Multi-gear networking is essentially the ability to combine packet and optical technologies in various ways to create network slices to enable the efficient transport of different service types. And multi-gear networking’s built-in flexibility allows resources to be dynamically shifted from one network slice to another, based on the creation of new services and changing traffic patterns. This in turn will dramatically increase the factors and parameters needed to be taken into account in service creation. And thus support of 5G services will require controlling and managing a multitude of constraints related to the network, and humans’ ability to process these factors and then act in real time, or at any time, will be nearly impossible. However, achieving cognitive networking right now is impractical for the same reasons mentioned: it isn’t viable to create the calculations needed to ensure the network functions as needed, to reach every SLA specification, with the network management tools we have today.
This brings us to artificial intelligence for multi-gear networks. As mentioned, humans are not able to process and take actions on the multitude parameters and constraints associated with 5G services on multi geared networks. However computers, specifically AI based applications, can do that very efficiently and even learn and correct their algorithms in real time. By harnessing emerging technology like artificial intelligence and machine learning, we can achieve the necessary self-organizing capabilities required in 5G networks. This includes real-time awareness of service needs and network capabilities while autonomously and continuously improving network slicing provisioning, monitoring and assurance decisions to ensure SLAs are met.
With 5G, these AI-based tasks will be commonplace, particularly in the realm of IoT, smart cities, and intelligent transportation systems.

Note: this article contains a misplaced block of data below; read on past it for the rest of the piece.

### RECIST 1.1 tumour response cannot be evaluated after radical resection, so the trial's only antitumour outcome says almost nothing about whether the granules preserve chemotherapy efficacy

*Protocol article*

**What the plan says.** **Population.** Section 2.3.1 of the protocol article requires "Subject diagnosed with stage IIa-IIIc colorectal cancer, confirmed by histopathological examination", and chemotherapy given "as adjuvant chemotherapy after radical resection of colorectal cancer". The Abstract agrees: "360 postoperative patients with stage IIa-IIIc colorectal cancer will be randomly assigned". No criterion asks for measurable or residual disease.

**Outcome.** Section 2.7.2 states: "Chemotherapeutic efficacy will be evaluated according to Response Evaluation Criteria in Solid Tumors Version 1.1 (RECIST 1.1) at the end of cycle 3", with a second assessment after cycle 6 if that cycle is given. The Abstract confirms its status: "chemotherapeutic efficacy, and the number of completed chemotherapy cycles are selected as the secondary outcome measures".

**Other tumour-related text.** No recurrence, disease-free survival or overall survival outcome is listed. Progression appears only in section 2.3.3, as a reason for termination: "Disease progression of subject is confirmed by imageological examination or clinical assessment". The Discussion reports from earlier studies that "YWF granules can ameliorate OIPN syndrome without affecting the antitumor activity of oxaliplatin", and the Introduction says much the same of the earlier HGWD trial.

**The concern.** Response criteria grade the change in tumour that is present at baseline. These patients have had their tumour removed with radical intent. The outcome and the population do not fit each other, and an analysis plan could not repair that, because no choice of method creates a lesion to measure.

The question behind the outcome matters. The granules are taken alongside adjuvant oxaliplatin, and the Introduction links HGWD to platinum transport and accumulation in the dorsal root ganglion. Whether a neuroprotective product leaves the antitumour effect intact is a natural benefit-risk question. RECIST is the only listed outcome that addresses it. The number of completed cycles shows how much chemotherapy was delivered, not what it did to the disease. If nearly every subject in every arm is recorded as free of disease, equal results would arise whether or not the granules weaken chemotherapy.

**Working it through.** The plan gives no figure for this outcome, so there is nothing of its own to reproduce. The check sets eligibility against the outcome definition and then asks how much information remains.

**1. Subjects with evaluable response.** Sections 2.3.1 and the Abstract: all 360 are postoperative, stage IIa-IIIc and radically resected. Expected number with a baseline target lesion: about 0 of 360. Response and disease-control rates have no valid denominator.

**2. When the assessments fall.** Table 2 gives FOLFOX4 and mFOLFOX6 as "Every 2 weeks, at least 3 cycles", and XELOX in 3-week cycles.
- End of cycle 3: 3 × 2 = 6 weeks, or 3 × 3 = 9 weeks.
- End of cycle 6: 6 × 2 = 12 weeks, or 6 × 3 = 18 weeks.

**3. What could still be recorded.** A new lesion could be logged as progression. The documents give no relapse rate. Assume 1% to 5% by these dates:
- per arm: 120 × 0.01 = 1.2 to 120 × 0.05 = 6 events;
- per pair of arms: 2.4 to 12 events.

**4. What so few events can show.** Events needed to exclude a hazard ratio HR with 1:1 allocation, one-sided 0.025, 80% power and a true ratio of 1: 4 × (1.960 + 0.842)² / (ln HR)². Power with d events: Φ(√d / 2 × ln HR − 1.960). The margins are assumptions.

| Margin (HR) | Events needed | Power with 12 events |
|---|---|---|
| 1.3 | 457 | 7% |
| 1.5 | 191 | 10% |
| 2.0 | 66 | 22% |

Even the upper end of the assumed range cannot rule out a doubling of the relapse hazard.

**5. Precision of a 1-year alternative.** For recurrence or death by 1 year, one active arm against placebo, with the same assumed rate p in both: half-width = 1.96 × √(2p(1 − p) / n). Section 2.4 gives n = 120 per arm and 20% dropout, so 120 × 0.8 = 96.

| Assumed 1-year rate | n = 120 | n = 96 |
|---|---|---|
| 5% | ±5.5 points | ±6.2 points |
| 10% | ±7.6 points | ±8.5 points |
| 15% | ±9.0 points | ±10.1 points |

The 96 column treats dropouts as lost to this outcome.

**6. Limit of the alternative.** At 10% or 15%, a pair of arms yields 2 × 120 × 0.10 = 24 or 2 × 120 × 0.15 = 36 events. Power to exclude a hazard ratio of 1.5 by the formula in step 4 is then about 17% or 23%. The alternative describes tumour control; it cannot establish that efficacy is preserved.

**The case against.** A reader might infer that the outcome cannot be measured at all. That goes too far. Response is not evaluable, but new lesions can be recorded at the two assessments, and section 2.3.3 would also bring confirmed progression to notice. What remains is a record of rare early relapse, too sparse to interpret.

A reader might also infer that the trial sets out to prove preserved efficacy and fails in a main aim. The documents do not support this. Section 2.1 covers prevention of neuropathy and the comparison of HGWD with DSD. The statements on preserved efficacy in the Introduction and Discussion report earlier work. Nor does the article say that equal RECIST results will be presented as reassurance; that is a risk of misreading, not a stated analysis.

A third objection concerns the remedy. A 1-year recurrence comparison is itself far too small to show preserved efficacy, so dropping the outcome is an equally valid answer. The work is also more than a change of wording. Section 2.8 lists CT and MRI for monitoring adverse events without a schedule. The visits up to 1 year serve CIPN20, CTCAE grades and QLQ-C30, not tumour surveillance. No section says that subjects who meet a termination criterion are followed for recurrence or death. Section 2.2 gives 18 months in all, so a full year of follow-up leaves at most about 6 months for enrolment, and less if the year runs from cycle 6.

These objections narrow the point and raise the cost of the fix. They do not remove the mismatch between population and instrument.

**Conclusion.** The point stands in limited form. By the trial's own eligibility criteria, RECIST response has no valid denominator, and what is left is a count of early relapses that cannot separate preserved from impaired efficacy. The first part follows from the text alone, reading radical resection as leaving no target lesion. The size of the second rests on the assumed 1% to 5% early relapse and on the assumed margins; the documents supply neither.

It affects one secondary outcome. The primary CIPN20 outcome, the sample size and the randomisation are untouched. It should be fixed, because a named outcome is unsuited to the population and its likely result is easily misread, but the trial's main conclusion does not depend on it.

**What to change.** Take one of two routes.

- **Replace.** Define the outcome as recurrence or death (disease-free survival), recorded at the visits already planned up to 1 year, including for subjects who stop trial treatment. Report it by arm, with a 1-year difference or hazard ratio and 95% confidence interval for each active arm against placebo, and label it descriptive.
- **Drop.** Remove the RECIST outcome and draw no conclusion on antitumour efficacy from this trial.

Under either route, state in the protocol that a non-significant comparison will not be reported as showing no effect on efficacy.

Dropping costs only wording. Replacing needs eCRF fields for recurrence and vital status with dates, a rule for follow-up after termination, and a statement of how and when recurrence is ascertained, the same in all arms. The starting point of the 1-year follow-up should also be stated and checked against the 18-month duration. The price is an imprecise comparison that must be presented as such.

Dynamic, optimized, and assured networks?
When it comes to dynamic, optimized and assured networks, most carriers address only two of these three, and in many cases, one or even none. However, for 5G, all three will be needed to achieve truly dynamic, optimized and assured network. But doing so, service providers will need to leapfrog current capabilities. This means, already expensive 5G networks will require even more investment.
An artificially intelligent, multi-gear network is a big departure from today’s traditional networking. Fortunately, they can be introduced in phases. The initial phase, for example, can cover a limited geographic area or a specific portion of the network, like the backhaul between the radio and the network core. Additionally, the AI engine can mandate human oversight or limit autonomous decision making. In this manner, we can gain experience and confidence in an AI-driven multi-gear network on a manageable scale and then expand deployment in multiple dimensions.
The main point to remember, carriers cannot just build thicker pipes to meet SLAs in a 5G world, especially if they want to see a return on investment. Carriers need to sell bandwidth resources several times over, dynamically and for different types of services, (e.g., Network-as-a-Service (NaaS)). This requires a fundamental change in the way service providers think about services, especially if the goal is for additional, flexible revenue streams, and, more importantly – service assurance.
This next phase is exciting and challenging. Our approach to helping service providers make a shift with the future in mind, including developing artificially intelligent multi-gear networks, will be one of the many topics we’re be discussing at Mobile World Congress in Barcelona, Spain. If you’re around the show, come see us in Hall 6, Stand C610.